Eight weeks of supplementation were associated with a decrease in levels of allergic and pro-inflammatory markers, compared with placebo, according to findings published in the European Journal of Clinical Nutrition .
In addition, the probiotic supplement was found to affect the symptoms of hay fever (allergic rhinitis) with a significant reduction in nasal symptoms in the second month of the study, compared to placebo.
“These findings give two important pieces of information with respect to probiotics and their use for allergic rhinitis,” wrote the researchers. “First that for the beneficial effect of probiotics to manifest on the immune system and allergic symptoms, a continuous 8-week period of oral administration could be required to reach a possible beneficial outcome.
“It is also important to mention here that the study was done during the actual grass pollen season, which makes the effect of the probiotic in our study even more impressive.”
According to the FAO/WHO, probiotics are defined as "live microorganisms which when administered in adequate amounts confer a health benefit on the host".
Led by Anurag Singh, the Lausanne-based scientists recruited 20 people with seasonal allergic rhinitis to participate in their double-blinded, parallel, randomized placebo-controlled trial. Participants were randomly assigned to receive B. lactis NCC2818 or placebo for eight weeks.
Results showed that markers of allergic responses in the blood were lower in the probiotic group, including Th-2 cytokines, compared with the placebo group.
In addition, the researchers also looked at the activation levels of white blood cells that play a role in inflammatory reactions called basophils. Measuring the activation of basophils is a common tool to diagnose allergy. The new study revealed that activation of CD63 basophils was lower in the probiotic group after one month of supplementation, but there no differences between probiotic and placebo after eight weeks.
“The reduction in CD63 expression […] after 4 weeks of administration is reflective of the early impact the probiotic strain B. lactis NCC2818 has on the host immune system,” wrote Singh and co-workers.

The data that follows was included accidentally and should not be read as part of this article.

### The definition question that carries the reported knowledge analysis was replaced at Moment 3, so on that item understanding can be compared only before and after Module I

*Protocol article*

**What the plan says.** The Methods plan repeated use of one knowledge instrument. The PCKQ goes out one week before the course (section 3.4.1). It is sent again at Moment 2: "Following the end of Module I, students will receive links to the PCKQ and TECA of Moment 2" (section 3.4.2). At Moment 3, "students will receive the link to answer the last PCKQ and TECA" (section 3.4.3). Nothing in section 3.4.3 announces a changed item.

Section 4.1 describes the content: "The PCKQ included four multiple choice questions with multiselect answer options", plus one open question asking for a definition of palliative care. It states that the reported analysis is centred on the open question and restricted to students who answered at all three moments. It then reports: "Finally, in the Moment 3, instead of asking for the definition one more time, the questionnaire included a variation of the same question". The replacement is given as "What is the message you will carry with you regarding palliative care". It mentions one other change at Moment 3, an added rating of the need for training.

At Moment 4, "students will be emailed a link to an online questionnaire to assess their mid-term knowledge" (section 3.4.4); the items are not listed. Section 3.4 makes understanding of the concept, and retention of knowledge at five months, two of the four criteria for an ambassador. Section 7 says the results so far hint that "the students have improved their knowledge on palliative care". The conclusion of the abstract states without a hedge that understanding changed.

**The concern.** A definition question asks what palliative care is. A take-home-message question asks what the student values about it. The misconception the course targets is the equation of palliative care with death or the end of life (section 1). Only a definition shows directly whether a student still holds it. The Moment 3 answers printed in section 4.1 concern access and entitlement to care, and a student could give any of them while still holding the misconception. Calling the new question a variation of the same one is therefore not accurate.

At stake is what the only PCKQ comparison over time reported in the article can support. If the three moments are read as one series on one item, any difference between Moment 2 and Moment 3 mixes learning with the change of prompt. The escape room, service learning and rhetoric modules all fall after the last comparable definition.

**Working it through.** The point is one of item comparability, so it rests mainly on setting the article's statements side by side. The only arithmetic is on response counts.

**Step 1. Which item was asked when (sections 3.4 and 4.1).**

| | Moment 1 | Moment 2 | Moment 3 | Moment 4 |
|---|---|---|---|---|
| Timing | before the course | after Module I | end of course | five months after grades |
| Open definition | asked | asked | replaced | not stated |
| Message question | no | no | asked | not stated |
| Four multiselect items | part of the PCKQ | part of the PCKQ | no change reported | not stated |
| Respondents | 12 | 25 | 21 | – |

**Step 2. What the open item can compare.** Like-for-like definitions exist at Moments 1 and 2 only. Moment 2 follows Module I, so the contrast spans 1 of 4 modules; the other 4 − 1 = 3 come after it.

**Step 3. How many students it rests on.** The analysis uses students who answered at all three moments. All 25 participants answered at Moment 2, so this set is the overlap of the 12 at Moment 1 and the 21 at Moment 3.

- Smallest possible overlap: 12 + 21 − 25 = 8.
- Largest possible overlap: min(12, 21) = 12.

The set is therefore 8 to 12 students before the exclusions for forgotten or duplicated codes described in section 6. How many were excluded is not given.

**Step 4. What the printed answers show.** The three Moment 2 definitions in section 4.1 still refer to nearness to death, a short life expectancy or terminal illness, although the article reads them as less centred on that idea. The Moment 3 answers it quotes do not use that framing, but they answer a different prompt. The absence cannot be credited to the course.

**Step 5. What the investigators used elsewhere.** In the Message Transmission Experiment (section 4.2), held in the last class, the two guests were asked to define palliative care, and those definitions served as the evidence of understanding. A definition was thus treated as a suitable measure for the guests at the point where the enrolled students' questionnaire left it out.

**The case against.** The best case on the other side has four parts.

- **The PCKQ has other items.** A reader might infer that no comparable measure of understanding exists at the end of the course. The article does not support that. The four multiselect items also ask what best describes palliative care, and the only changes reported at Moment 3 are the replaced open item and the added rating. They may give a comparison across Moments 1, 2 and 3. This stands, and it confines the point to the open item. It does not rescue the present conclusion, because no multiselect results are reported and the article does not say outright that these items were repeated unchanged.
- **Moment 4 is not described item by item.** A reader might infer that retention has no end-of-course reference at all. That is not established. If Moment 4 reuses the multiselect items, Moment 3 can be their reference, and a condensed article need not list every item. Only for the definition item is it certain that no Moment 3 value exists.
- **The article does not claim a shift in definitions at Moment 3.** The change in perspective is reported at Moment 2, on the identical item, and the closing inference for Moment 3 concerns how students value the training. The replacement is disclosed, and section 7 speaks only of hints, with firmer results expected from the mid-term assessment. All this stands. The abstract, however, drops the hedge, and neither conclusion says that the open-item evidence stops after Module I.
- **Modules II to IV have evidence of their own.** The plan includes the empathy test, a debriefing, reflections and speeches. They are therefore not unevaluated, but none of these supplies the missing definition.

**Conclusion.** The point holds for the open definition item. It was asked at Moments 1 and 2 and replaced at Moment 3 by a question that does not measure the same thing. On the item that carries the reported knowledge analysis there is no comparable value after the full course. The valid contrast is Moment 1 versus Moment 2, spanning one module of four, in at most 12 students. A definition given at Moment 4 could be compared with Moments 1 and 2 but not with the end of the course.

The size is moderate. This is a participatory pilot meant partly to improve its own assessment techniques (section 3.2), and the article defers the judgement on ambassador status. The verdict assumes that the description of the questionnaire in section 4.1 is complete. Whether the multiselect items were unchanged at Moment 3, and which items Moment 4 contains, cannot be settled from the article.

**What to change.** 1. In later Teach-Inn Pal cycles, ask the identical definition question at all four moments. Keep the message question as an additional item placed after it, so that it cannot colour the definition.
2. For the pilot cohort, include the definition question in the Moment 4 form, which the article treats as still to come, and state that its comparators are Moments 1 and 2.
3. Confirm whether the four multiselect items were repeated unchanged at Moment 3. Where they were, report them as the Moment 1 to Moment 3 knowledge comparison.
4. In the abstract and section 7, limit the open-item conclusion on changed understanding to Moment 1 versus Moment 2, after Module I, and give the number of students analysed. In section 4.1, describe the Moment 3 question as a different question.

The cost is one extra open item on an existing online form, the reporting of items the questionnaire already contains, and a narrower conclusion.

“We wanted to conduct the trial during peak seasonal exposure to grass pollen (between May and August) as reflective to the real life situation and investigate if the probiotic strain B. lactis NCC2818 could impact the immune system and have an effect on AR symptoms,” they wrote.
“The fact that in this challenging clinical trial setting, probiotic administration could impact on immunological parameters, mainly Th-2 cytokine levels and basophil activation, and alleviate allergic symptoms compared with placebo treatment suggests that the strain B. lactis NCC2818 should be investigated further in large-scale trials.
“The probiotic field has generally struggled in translating promising in vitro and in vivo findings obtained in preclinical models into health benefits in human intervention clinical trials.
“We feel that the best way forward is to examine the candidate probiotic strains in proof of concept human clinical trials where the focus can be more on investigation of the different immune mechanisms via which a probiotic strain can impact on clinical symptoms, and then based on the findings engage in a subsequent large-scale trial with fewer outcomes and greater statistical power.”
Source: European Journal of Clinical Nutrition
Published online ahead of print, doi: 10.1038/ejcn.2012.197
“Immune-modulatory effect of probiotic Bifidobacterium lactis NCC2818 in individuals suffering from seasonal allergic rhinitis to grass pollen: an exploratory, randomized, placebo-controlled clinical trial”
Authors: A Singh, F Hacini-Rachinel, M L Gosoniu, T Bourdeau, S Holvoet, R Doucet-Ladeveze, M Beaumont, A Mercenier, S Nutten
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